Incidentally, I chose the word "context" rather than "environment" for the outer circle with the intention of clarifying the interactive nature of the relationship between the environment and the system. The elements of a system do not exist in isolation from the environment, nor does the system itself include the environment. Nor are the elements of the system interacting with the whole of the environment. Rather the elements of the system are able to interact with the current context - the particular part the environment the system is currently occupying - at the same time as they are interacting with other parts of that system.
Indeed, because of the nature of a system, even an element which is not, at a given moment, directly interacting with the context can still be influenced by the context via the interaction of another element within the system which is directly influenced by the context. For example, a person bathing in the sea may be firmly convinced that they are an excellent swimmer, yet rapidly lose that belief if they suddenly find themselves caught up by an unexpected current which is stronger than their swimming skills are able to cope with.
So it's not just a question of "where am I?" - at home, indoors, outdoors, at work, etc. - but also: What am I doing? Who else is here? What are they doing? What else is happening? And so on.
Does it Really Matter?
Some NLPers object to criticisms of the "logical level" models on the grounds that the labels don't matter:
"...although some would say that it [the logical levels model] is not necessarily either a logical or a hierarchical levels model as first conceived. Nevertheless, as is usual with NLP, we are not concerned so much with the 'truth' as with pragmatic usefulness in the real world."
This is quite a revealing claim when it comes from people who allegedly understand that "Neuro-Linguistic Programming" refers specifically to the way that our language directly influences the way we think! Nor does it make much sense in relation to what may be the best-known of the NLP-related presuppositions:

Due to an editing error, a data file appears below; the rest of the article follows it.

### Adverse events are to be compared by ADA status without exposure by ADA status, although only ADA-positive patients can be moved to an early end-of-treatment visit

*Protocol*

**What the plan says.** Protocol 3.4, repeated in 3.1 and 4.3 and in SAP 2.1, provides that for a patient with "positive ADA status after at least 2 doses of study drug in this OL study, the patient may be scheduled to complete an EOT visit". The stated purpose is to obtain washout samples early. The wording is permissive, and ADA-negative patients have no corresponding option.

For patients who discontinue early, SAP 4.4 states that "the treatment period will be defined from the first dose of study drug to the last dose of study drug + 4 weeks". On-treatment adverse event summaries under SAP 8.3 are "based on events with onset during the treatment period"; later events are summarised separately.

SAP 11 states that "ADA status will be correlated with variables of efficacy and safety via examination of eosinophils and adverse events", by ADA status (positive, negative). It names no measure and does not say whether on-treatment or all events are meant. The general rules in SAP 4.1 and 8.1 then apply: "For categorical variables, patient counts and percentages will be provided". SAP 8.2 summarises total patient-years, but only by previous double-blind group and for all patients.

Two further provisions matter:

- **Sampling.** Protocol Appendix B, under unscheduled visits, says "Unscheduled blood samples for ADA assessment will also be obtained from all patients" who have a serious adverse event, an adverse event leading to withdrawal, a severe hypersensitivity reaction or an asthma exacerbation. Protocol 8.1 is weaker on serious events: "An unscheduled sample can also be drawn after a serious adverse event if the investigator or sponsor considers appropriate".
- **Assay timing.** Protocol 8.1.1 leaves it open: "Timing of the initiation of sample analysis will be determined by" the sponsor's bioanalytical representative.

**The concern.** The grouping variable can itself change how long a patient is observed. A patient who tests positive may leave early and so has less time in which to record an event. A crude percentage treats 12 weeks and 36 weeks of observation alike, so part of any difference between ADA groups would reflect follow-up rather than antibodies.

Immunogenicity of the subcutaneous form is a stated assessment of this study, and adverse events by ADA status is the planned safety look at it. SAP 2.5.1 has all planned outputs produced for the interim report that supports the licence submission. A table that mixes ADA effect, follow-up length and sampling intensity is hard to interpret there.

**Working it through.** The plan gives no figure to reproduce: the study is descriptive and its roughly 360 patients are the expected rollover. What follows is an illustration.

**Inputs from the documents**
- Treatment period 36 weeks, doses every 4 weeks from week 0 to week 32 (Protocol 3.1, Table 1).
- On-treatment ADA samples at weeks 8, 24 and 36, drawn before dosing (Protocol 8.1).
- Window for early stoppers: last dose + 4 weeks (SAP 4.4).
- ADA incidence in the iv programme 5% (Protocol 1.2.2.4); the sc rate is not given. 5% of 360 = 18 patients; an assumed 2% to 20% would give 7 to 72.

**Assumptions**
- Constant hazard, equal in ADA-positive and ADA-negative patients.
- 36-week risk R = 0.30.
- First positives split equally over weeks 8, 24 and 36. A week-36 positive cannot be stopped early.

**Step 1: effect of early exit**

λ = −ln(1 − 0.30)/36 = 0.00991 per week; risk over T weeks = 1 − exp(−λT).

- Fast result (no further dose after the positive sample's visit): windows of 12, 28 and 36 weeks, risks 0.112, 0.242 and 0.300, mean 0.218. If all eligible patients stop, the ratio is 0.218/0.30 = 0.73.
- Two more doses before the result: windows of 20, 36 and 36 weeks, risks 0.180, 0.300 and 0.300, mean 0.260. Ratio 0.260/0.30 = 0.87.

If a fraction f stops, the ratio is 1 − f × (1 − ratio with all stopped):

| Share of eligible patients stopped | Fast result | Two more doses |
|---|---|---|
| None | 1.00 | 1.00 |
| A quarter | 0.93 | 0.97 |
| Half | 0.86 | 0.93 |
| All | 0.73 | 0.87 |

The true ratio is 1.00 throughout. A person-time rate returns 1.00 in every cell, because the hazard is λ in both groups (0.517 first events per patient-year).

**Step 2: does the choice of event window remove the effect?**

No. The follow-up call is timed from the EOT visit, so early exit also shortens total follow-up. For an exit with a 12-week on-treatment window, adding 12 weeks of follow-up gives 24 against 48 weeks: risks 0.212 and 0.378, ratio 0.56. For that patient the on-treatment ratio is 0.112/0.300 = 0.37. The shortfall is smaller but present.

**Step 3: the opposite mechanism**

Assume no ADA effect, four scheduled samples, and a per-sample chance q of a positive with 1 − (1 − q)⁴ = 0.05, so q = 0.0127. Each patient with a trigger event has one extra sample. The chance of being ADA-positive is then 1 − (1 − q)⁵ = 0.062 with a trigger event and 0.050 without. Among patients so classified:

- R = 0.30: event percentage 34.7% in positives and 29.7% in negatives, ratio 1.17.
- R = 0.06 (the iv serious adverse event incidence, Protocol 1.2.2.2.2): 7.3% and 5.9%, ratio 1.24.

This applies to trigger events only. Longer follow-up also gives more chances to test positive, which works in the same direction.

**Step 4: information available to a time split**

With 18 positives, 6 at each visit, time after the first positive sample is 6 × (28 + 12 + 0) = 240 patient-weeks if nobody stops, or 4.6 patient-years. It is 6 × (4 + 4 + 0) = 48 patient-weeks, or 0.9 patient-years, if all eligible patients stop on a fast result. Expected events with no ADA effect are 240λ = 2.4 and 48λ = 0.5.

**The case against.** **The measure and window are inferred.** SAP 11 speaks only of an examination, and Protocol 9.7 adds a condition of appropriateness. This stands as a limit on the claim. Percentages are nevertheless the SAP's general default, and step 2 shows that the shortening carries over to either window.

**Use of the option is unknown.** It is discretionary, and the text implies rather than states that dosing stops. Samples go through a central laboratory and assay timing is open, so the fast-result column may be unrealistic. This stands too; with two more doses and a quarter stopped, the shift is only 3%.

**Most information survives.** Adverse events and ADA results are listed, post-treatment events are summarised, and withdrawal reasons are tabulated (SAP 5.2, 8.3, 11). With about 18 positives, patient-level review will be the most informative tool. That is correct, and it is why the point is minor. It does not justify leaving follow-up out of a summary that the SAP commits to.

The map is not the territory
Because the complete version of the original statement goes further than that:
A map is not the territory, but, if correct, it has as similar structure to the territory, which accounts for its usefulness.
(Science and Sanity, Alfred Korzybski, 1994 (5th edition). IGS, Englewood, New Jersey. Page 58. Italics as in the original text)
We might also ask what value does any model have if it is effectively beyond definition?
The fact is that these models, far from being a benefit, are a liability. The pseudo-scientific packaging encourages novice NLPers to believe that these models are firmly based in reality. In such cases, some people, regardless of how well-educated and/or intelligent they may be, become increasingly rigid in their views on NLP, even to the point of making ridiculous claims such as:
"No one can be a good coach without knowing NLP", and
"A [business] trainer can't do their job effectively if they haven't been trained in NLP techniques"
(Both of these comments appeared on a UK online discussion group for business trainers, HR personnel, etc.)